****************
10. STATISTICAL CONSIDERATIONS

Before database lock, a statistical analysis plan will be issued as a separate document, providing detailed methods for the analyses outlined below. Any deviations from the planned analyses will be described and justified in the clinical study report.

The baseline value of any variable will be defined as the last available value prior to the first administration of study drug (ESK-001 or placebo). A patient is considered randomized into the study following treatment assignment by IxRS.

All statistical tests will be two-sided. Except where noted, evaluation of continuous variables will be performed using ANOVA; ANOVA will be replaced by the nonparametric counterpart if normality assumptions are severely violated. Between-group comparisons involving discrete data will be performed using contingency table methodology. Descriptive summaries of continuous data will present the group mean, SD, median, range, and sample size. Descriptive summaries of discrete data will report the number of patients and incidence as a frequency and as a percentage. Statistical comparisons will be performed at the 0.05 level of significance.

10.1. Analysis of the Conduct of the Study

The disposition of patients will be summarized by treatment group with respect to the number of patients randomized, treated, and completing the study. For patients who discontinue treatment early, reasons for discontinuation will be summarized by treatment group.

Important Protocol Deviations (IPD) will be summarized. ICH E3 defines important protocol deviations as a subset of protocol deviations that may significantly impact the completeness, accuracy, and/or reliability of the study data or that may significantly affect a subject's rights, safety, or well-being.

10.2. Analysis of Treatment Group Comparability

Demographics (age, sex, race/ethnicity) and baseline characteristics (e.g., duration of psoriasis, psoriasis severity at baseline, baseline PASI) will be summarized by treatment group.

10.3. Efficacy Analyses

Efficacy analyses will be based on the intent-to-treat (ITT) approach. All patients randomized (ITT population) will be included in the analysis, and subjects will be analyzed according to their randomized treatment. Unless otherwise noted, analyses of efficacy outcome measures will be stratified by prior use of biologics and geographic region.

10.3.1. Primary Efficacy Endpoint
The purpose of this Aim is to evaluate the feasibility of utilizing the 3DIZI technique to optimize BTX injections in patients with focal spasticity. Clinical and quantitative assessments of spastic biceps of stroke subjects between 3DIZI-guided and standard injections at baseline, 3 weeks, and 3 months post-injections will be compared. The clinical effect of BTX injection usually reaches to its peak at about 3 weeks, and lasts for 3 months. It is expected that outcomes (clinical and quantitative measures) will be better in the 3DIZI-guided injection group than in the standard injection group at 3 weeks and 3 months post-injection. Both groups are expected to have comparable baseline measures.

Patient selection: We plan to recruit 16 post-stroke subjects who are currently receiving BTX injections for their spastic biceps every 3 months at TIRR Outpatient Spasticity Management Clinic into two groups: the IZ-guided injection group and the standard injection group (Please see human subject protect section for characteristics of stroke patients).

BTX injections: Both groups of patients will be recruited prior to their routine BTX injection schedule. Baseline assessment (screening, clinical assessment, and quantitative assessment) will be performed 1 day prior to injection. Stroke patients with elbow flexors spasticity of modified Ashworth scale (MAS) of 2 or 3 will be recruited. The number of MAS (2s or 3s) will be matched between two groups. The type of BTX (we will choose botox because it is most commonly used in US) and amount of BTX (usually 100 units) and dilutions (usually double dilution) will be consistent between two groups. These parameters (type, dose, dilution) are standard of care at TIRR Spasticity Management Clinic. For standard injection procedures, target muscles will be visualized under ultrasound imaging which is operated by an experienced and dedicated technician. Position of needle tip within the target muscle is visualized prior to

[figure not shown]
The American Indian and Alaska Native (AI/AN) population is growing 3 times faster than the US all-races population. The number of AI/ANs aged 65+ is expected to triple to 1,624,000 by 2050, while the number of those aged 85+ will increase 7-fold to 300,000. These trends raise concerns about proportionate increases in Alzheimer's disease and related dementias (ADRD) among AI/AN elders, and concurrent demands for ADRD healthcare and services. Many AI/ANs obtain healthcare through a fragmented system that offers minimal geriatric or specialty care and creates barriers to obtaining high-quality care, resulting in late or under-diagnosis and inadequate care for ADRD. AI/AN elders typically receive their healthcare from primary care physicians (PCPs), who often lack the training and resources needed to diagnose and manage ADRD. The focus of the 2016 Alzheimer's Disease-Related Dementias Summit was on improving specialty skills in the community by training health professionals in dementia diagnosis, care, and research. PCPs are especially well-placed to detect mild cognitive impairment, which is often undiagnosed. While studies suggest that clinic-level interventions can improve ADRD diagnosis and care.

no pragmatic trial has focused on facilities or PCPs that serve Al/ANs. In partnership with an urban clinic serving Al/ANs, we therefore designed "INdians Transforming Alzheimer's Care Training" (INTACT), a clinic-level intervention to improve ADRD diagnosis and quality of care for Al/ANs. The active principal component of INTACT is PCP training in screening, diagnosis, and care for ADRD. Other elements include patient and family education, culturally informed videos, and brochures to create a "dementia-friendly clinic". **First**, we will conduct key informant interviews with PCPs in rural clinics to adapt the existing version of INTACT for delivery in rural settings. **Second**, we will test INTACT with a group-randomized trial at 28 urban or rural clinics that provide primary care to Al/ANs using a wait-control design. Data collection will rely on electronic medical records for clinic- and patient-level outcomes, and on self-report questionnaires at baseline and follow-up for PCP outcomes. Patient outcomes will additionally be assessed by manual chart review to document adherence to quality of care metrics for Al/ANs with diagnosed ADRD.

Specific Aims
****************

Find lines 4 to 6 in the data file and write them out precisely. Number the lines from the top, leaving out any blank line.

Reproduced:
All statistical tests will be two-sided. Except where noted, evaluation of continuous variables will be performed using ANOVA; ANOVA will be replaced by the nonparametric counterpart if normality assumptions are severely violated. Between-group comparisons involving discrete data will be performed using contingency table methodology. Descriptive summaries of continuous data will present the group mean, SD, median, range, and sample size. Descriptive summaries of discrete data will report the number of patients and incidence as a frequency and as a percentage. Statistical comparisons will be performed at the 0.05 level of significance.

10.1. Analysis of the Conduct of the Study

The disposition of patients will be summarized by treatment group with respect to the number of patients randomized, treated, and completing the study. For patients who discontinue treatment early, reasons for discontinuation will be summarized by treatment group.